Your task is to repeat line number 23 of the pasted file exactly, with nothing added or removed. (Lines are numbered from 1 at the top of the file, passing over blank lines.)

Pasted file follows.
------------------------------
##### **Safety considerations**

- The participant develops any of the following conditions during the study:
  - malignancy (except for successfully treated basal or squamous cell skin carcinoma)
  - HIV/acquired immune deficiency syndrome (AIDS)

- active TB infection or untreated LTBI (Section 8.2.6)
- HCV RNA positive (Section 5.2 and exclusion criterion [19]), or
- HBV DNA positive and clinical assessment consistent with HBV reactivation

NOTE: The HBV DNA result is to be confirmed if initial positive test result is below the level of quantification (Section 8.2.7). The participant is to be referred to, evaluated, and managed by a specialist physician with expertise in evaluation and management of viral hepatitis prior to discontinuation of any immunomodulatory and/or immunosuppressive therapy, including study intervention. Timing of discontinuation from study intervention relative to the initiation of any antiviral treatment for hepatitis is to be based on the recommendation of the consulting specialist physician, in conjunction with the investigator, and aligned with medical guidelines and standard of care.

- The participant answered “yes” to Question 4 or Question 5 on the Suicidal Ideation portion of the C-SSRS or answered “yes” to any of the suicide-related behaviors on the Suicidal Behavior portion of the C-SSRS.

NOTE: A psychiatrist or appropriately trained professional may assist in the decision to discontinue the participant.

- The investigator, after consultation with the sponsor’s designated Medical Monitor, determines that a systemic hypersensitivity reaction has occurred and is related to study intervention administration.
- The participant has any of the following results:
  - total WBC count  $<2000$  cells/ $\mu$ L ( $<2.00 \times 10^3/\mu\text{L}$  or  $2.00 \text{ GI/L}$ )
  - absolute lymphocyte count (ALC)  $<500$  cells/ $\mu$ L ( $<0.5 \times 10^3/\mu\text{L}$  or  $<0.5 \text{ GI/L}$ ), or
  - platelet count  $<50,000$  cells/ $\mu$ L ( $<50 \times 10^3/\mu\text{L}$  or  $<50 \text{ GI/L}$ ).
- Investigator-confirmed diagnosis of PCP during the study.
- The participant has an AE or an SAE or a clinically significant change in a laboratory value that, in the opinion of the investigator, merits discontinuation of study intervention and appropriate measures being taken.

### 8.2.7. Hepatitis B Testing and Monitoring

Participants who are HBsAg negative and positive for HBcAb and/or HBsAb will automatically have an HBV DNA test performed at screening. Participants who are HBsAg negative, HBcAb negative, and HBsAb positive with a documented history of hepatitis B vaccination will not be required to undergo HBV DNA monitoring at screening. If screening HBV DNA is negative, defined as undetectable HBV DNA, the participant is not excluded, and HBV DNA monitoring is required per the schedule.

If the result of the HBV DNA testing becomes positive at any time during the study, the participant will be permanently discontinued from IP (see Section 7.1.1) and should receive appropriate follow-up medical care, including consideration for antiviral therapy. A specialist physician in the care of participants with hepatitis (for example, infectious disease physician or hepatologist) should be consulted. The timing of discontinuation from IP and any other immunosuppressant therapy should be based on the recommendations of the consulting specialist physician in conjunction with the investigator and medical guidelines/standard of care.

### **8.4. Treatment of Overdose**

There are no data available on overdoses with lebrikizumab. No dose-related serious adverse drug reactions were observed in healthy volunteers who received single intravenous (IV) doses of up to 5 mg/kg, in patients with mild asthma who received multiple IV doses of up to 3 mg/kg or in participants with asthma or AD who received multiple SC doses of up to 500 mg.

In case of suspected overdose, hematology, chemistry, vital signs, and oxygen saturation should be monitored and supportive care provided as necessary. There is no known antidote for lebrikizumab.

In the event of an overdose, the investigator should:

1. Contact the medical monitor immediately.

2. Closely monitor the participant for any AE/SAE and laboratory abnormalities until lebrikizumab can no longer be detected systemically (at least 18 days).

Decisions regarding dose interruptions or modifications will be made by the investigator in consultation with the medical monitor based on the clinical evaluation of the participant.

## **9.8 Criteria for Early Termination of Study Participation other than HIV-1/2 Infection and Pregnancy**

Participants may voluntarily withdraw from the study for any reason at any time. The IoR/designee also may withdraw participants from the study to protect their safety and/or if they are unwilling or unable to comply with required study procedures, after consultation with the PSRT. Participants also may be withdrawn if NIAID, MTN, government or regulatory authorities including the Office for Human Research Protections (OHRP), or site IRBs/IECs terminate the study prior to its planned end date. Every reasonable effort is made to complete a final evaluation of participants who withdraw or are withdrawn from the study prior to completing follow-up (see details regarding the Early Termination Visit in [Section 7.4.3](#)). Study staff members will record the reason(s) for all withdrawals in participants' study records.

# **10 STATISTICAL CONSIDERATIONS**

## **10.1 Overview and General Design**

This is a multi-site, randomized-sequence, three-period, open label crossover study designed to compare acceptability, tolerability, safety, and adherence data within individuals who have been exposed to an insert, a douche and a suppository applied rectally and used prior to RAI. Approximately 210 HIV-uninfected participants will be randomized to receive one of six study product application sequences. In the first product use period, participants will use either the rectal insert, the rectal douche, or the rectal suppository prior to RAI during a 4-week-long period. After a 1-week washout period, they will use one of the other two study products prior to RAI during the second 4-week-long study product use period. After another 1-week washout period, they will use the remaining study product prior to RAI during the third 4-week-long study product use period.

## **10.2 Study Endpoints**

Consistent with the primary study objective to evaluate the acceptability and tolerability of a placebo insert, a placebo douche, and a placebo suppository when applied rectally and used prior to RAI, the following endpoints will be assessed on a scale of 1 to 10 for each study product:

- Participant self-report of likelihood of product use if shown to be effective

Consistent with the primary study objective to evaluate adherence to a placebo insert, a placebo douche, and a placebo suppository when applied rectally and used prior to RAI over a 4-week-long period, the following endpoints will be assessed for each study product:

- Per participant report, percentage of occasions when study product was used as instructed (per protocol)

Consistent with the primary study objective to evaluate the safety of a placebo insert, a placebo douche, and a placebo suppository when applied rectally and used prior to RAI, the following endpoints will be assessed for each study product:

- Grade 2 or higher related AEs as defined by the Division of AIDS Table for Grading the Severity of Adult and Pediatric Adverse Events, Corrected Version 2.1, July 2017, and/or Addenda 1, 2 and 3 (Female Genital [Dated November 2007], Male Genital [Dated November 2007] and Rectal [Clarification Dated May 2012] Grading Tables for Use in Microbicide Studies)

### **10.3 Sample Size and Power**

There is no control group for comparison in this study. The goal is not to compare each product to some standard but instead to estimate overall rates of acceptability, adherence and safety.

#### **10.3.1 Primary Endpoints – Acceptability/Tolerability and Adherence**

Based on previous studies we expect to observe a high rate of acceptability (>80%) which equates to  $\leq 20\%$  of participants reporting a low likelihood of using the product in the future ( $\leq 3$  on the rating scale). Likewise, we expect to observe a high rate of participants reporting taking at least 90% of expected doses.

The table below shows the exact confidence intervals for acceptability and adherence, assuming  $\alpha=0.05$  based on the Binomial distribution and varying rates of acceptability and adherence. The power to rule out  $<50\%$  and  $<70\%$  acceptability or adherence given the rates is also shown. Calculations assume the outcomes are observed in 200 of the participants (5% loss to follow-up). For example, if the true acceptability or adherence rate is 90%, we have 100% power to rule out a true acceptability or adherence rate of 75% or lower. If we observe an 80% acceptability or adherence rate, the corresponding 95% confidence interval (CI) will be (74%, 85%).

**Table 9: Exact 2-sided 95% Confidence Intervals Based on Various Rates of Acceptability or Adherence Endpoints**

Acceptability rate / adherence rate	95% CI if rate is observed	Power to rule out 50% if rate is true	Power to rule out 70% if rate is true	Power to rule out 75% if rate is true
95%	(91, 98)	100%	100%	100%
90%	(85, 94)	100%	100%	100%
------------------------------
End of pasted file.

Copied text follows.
In case of suspected overdose, hematology, chemistry, vital signs, and oxygen saturation should be monitored and supportive care provided as necessary. There is no known antidote for lebrikizumab.